TALLAHASSEE - Republican Rep. Matt Gaetz, a prominent conservative in Congress and a close ally of former President Donald Trump, said Tuesday he is being investigated by the Justice Department over a former relationship but denied any criminal wrongdoing.
Gaetz, who represents parts of western Florida, is accused of having a sexual relationship with a 17-year-old girl and paying her to travel with him, and he is under investigation to determine if he violated federal sex trafficking laws, a person familiar with the case told The Associated Press.
The probe has been underway for nearly a year and Gaetz has been aware for months that he was under investigation, the person said. The Justice Department has also been looking into whether Gaetz, 38, may have also been involved in relationships with other underage girls, the person said.
The person could not publicly discuss the details of an ongoing investigation and spoke to the AP on condition of anonymity.
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Gaetz told Axios that his lawyers were informed that he was the subject of an investigation "regarding sexual conduct with women" but that he was not a target of the probe. He denied that he ever had a relationship with any underage girls and said the allegations against him were "as searing as they are false."
A subject is conventionally thought of as someone whose actions fall within the scope of a criminal investigation, whereas a target is someone whom prosecutors have gathered evidence linking to a crime. But during the course of an investigation, a subject can become a target.
Gaetz’s comments came shortly after The New York Times first reported the investigation. It is a federal crime to transport a minor over state lines for sex.
Gaetz said that the allegations were part of an extortion plot by a former Justice Department official.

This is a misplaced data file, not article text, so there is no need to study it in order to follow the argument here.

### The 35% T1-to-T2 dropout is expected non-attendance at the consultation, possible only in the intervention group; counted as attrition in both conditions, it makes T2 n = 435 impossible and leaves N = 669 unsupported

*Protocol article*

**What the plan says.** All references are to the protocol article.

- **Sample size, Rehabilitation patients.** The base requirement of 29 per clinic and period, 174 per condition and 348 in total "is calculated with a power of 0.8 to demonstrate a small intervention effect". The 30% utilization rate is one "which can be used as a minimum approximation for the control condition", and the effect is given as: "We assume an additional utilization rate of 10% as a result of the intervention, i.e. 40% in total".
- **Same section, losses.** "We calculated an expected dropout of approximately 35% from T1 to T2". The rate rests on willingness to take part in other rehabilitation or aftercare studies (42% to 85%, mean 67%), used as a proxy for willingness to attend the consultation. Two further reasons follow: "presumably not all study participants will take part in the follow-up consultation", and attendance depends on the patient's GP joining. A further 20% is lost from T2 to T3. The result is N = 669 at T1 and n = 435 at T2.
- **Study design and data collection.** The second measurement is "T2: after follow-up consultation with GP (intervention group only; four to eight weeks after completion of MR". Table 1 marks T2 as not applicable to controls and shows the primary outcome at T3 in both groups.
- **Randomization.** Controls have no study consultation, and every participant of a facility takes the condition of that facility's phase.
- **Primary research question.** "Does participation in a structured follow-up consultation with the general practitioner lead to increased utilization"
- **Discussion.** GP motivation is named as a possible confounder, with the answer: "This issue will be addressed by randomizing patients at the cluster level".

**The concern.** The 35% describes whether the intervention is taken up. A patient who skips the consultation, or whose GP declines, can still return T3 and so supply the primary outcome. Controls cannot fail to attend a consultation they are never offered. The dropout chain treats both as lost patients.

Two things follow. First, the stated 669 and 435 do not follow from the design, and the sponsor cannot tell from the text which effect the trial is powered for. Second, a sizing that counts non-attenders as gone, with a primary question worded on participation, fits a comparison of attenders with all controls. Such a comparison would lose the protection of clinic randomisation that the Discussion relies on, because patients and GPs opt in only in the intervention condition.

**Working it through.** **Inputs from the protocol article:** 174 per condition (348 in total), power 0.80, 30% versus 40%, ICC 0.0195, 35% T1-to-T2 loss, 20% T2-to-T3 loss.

"Over the past several weeks my family and I have been victims of an organized criminal extortion involving a former DOJ official seeking $25 million while threatening to smear my name," Gaetz said in a statement.
Gaetz said his family has been cooperating with the FBI and said his father was wearing a recording device, at the FBI’s direction, "to catch these criminals." He demanded the Justice Department release the recordings.
"No part of the allegations against me are true, and the people pushing these lies are targets of the ongoing extortion investigation," he said.
The Times cited three people familiar with the matter, saying the scrutiny was part of a broader Justice Department probe into one of his political allies and fellow Florida politician, Joel Greenberg, who was indicted last summer on sex trafficking and other charges that he stalked a political opponent. A judge ordered the former tax collector back to jail earlier this month for violating the conditions of his release.
"I believe that there are people at the Department of Justice who are trying to criminalize my sexual conduct, you know, when I was a single guy," Gaetz told Axios.
"I have definitely, in my single days, provided for women I’ve dated," Gaetz said. "You know, I’ve paid for flights, for hotel rooms. I’ve been, you know, generous as a partner. I think someone is trying to make that look criminal when it is not."
Gaetz has not been charged with a crime. The Justice Department did not immediately comment.
However, law firm Beggs & Lane released a statement on the allegations that Gaetz made on The Tucker Carlson show on Tuesday:
"Congressman Matt Gaetz made an allegation on The Tucker Carlson show last night that David L. McGee, a partner in the firm of Beggs & Lane, had attempted to extort money from Gaetz and his family in exchange for McGee making the investigation against Congressman Gaetz "go away." The allegation by the Congressman is both false and defamatory. Mr. McGee was the Chief Assistant United States Attorney for the Northern District of Florida 25 years ago. During his tenure with the Department of Justice his reputation for integrity and ethical conduct was impeccable. It has remained impeccable throughout his 25 year tenure with our firm. While he was with the DOJ he would never have entertained a scheme such as what Congressman Gaetz suggests nor would he today. Unsubstantiated allegations do not change that fact."
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